Thinking Alone

By Steven Moore,
who is the author of books and essays on modern literature, and who lives alone
Thursday, August 28, 2008


By Thomas Dumm

Harvard Univ. 193 pp. $23.95

Dear Lonely in D.C.:

No, this book isn't really about you; that is, about those looking for a date this weekend. Thomas Dumm, a professor of political science at Amherst College, is interested in "epistemological loneliness," which he defines as "the experience of the pathos of disappearance," the trauma of losing someone or something dear. His book is a meditative essay on the various forms loss takes, ranging from personal loss -- Dumm's mother and wife died within the past dozen years, his daughter has just moved out -- to the loss of home experienced by a refugee, to that of a liberal who feels his country has been lost to a gang of contemptible politicians.

To make sense of the loss of his mother and wife, Dumm turns to a number of works dealing with the topic. In Shakespeare's "King Lear," he finds both Lear and Cordelia struggling to live in "the matrix of the missing mother," alienating each other in the process with tragic results. Hannah Arendt's "Origins of Totalitarianism" provides him with grim examples of loneliness inflicted on both refugees and the paranoid citizens of a police state. In especially fine readings of Arthur Miller's "Death of a Salesman" and Herman Melville's "Moby-Dick," Dumm explores these textbook examples of epistemological loneliness. The 1984 film "Paris, Texas" dramatizes "the pathos of disappearance" in its tale of a man who disappeared for two years to deal with his own epistemological issues. And finally, Dumm contrasts the responses of Ralph Waldo Emerson and W.E.B. Du Bois to the loss of a son.

As Dumm progresses, he adds more and more details of his personal losses, grounding this often abstract book in recognizable situations. Although he says that writing the book was therapeutic, he doesn't conquer his loneliness at the end; the book has been "a striving toward a larger sense of who I am becoming than I had when I began," concluding with a realization: "The lonely self will always be with us now, an elemental part of our human being."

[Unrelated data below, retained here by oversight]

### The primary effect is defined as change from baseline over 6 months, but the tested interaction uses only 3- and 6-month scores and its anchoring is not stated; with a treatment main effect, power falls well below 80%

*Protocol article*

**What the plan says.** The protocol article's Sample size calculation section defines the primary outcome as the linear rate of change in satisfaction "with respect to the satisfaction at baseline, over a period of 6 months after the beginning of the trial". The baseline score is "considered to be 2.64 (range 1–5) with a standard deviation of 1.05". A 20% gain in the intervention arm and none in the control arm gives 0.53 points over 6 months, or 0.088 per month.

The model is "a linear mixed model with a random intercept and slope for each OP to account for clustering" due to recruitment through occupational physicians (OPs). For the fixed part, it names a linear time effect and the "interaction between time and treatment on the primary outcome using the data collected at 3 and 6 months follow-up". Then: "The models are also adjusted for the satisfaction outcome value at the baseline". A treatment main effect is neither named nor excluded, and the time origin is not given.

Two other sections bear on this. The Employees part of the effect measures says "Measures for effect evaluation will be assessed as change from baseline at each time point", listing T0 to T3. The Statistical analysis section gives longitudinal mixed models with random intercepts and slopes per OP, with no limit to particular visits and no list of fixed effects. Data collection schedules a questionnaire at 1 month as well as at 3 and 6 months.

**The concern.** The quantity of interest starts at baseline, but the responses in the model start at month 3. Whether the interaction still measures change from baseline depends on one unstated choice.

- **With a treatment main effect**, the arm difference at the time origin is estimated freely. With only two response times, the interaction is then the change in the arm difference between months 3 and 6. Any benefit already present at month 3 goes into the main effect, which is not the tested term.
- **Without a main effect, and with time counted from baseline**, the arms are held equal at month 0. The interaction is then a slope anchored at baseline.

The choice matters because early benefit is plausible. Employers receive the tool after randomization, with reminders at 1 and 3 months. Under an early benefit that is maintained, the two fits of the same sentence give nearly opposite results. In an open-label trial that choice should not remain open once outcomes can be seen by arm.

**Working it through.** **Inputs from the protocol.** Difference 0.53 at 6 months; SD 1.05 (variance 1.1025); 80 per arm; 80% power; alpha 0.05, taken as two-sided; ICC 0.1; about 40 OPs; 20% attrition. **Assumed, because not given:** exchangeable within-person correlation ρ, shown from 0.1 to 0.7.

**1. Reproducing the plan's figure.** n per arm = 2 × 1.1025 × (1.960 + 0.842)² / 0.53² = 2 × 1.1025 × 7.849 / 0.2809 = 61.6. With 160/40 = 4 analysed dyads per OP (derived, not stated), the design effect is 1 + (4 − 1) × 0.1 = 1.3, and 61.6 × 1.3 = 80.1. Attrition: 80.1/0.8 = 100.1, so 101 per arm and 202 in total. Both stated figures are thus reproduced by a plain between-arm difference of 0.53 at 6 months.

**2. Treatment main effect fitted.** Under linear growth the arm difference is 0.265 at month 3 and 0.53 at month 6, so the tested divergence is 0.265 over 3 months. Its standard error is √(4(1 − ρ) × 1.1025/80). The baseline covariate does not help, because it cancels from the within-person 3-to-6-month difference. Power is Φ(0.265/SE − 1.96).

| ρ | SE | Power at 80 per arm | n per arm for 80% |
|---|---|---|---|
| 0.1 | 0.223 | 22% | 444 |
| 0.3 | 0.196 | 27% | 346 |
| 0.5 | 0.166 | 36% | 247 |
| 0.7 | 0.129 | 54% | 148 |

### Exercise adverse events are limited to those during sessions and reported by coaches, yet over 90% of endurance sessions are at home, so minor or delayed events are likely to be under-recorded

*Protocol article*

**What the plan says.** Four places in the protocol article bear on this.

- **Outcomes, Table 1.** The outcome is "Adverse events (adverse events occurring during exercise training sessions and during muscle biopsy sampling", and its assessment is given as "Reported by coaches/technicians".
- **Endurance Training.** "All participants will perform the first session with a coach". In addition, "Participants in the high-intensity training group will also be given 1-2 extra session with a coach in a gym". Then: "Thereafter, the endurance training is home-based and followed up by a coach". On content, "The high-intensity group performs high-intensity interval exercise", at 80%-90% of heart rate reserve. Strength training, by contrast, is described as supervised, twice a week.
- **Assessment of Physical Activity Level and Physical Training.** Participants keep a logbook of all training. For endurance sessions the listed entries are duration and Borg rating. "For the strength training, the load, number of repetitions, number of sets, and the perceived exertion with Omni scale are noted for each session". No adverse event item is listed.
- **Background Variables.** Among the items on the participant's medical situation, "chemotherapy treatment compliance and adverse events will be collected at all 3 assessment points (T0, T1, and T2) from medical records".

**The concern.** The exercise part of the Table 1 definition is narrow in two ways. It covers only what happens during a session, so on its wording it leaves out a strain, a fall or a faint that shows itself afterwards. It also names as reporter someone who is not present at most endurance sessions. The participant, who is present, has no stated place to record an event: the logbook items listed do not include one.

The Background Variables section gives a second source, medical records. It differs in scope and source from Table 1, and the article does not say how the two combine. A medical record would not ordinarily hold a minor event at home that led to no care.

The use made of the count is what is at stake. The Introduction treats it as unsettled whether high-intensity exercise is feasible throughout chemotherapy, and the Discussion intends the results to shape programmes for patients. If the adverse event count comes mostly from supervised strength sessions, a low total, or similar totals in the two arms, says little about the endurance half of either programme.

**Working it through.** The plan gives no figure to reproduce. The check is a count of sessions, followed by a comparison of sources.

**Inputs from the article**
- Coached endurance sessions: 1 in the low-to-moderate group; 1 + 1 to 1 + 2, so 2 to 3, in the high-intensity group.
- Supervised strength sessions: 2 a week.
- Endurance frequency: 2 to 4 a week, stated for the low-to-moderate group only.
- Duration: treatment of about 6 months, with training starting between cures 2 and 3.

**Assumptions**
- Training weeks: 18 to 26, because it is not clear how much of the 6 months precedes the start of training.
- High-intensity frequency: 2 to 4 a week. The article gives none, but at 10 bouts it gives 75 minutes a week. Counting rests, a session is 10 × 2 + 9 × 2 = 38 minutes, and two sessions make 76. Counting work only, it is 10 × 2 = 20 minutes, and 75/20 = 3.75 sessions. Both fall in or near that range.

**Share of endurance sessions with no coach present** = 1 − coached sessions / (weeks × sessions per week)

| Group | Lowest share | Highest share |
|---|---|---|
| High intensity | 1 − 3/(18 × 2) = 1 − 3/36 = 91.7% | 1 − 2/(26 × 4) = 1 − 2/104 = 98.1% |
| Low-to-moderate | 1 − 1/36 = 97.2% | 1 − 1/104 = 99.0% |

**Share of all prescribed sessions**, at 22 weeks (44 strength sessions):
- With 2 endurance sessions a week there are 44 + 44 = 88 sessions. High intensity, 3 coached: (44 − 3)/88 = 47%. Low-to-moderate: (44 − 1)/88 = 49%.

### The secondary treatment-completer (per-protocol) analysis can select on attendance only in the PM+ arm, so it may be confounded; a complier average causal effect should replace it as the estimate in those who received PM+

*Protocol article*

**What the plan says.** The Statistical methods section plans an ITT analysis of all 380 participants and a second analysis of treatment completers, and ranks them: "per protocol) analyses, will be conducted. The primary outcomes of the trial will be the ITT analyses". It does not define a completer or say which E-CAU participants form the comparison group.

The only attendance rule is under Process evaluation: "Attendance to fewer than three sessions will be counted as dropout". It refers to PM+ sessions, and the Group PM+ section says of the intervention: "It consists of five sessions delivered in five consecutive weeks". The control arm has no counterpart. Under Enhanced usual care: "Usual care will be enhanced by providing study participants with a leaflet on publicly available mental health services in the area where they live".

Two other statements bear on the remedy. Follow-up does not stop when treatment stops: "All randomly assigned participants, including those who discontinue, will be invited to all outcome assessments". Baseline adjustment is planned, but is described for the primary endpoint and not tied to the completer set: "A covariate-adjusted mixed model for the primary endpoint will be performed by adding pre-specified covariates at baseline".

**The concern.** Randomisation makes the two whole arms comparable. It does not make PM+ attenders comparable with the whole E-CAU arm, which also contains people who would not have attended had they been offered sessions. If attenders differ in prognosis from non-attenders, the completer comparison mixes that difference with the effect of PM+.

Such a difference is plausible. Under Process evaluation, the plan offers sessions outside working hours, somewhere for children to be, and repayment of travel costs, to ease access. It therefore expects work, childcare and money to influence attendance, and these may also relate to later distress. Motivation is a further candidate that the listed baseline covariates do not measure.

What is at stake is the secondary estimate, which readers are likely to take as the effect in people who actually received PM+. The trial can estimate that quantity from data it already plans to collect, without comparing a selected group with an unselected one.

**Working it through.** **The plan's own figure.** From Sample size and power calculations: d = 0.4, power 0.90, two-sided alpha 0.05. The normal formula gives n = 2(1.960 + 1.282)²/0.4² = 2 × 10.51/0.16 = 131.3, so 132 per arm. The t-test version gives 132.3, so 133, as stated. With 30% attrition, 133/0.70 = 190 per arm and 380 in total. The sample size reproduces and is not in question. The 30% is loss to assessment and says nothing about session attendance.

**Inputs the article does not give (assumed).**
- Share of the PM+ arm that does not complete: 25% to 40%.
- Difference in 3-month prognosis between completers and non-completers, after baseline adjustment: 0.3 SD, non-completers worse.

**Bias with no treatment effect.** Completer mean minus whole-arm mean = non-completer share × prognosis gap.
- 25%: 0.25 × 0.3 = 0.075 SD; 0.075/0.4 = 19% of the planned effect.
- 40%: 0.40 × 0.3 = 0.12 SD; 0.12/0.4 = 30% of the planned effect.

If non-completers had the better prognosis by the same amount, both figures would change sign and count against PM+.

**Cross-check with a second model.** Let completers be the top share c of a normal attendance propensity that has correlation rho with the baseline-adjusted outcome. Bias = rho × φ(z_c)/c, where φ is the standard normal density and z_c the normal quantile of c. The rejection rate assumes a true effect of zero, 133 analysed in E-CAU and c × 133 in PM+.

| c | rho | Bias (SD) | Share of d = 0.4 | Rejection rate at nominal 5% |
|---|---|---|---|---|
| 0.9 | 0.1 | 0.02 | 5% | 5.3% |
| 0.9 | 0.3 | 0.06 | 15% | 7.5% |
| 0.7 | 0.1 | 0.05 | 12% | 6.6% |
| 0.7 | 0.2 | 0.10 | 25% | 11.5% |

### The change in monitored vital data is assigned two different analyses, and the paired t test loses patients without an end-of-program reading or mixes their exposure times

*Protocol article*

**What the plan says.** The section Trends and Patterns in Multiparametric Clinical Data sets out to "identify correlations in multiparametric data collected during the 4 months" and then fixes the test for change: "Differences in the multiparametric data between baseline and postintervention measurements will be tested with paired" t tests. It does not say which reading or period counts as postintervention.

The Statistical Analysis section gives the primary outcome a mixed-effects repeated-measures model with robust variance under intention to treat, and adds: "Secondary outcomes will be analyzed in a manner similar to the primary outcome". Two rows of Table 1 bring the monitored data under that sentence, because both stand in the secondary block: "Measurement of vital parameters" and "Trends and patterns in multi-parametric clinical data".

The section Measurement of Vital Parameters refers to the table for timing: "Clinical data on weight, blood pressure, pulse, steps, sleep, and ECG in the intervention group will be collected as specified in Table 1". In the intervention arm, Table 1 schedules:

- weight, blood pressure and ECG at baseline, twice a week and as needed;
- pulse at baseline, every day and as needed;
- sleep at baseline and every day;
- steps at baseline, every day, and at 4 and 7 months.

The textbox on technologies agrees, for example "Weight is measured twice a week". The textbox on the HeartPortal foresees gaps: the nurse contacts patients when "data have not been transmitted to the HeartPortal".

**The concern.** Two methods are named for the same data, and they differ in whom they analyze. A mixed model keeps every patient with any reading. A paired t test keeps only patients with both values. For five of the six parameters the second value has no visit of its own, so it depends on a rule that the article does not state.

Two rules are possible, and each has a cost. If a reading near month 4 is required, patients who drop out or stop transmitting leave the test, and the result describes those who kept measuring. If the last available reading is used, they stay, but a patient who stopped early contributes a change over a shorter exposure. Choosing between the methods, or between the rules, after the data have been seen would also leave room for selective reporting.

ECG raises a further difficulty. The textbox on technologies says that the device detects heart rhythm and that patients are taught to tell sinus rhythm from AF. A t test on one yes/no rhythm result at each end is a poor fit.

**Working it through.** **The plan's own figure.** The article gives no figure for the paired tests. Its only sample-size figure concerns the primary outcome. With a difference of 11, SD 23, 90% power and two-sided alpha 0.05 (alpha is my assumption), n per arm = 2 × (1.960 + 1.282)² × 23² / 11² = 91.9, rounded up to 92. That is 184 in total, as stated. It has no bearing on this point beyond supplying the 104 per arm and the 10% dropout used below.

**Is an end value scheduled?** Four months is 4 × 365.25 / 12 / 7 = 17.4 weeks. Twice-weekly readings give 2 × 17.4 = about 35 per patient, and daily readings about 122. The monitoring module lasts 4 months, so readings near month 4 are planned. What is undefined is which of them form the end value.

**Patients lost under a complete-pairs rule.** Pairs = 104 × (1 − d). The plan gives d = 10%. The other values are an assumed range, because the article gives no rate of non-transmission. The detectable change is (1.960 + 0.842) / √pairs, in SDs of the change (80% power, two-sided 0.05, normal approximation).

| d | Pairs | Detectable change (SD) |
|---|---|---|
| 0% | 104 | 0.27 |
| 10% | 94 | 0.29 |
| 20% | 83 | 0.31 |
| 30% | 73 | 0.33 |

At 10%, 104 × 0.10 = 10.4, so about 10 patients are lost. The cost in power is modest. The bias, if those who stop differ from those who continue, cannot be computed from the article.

The truly lonely may find this conclusion facile. To say that everyone is lonely dilutes the concept of loneliness, in the manner of the cheesy '70s song that insisted "everything is beautiful in its own way." Early on, Dumm writes, " Exiled, untouched, ignored, isolated, desolated, alienated, outcast, denied, lost, mad. Is it too much to claim that this list of words summarizes something important about all of us?" Yes, it is. I'm tempted to add, "I'll teach you differences," as Kent says in "King Lear." It's one thing to apply that string of words to someone like Lear, quite another to Jay Leno or my gregarious barber. The truly lonely are a breed apart, social lepers; Dumm deals with Ishmael and Pip from "Moby-Dick," but Melville's "Bartleby the Scrivener" would have provided a truer study of loneliness.

Dumm seems to be describing modern life in general, not loneliness per se, but I don't want to scold this book. It is a heartfelt and erudite diagnosis of a condition that, okay, many people experience these days to some extent, one documented in books such as Robert Putnam's "Bowling Alone" (which Dumm acknowledges in a footnote). However, Dumm intellectualizes this condition to a level not all readers may be willing to follow; there are quite a few passages like this one on an essay about mourning by philosopher Judith Butler:

"Butler's response to the trap of national narcissism is to turn to what she perceives to be the most specific and concrete ways of thinking about others, namely, an ethics of faciality, borrowed from the thought of Emmanuel Levinas. This response, I believe, is a dangerous one, because in Levinasian ethics an appreciation of attenuating circumstances, the articulation of the incomplete and open, in the end gives way to an exclusive recapitulation of the human, so that what appears to be other than human still comes to appear as less than human."

Too much of the book is argued at this level of abstraction, though if nothing else it underscores the point that Dumm's book is not a self-help book (as its title might suggest) but a carefully nuanced intellectual inquiry. For those not alienated by such prose, "Loneliness as a Way of Life" will make a consoling companion.

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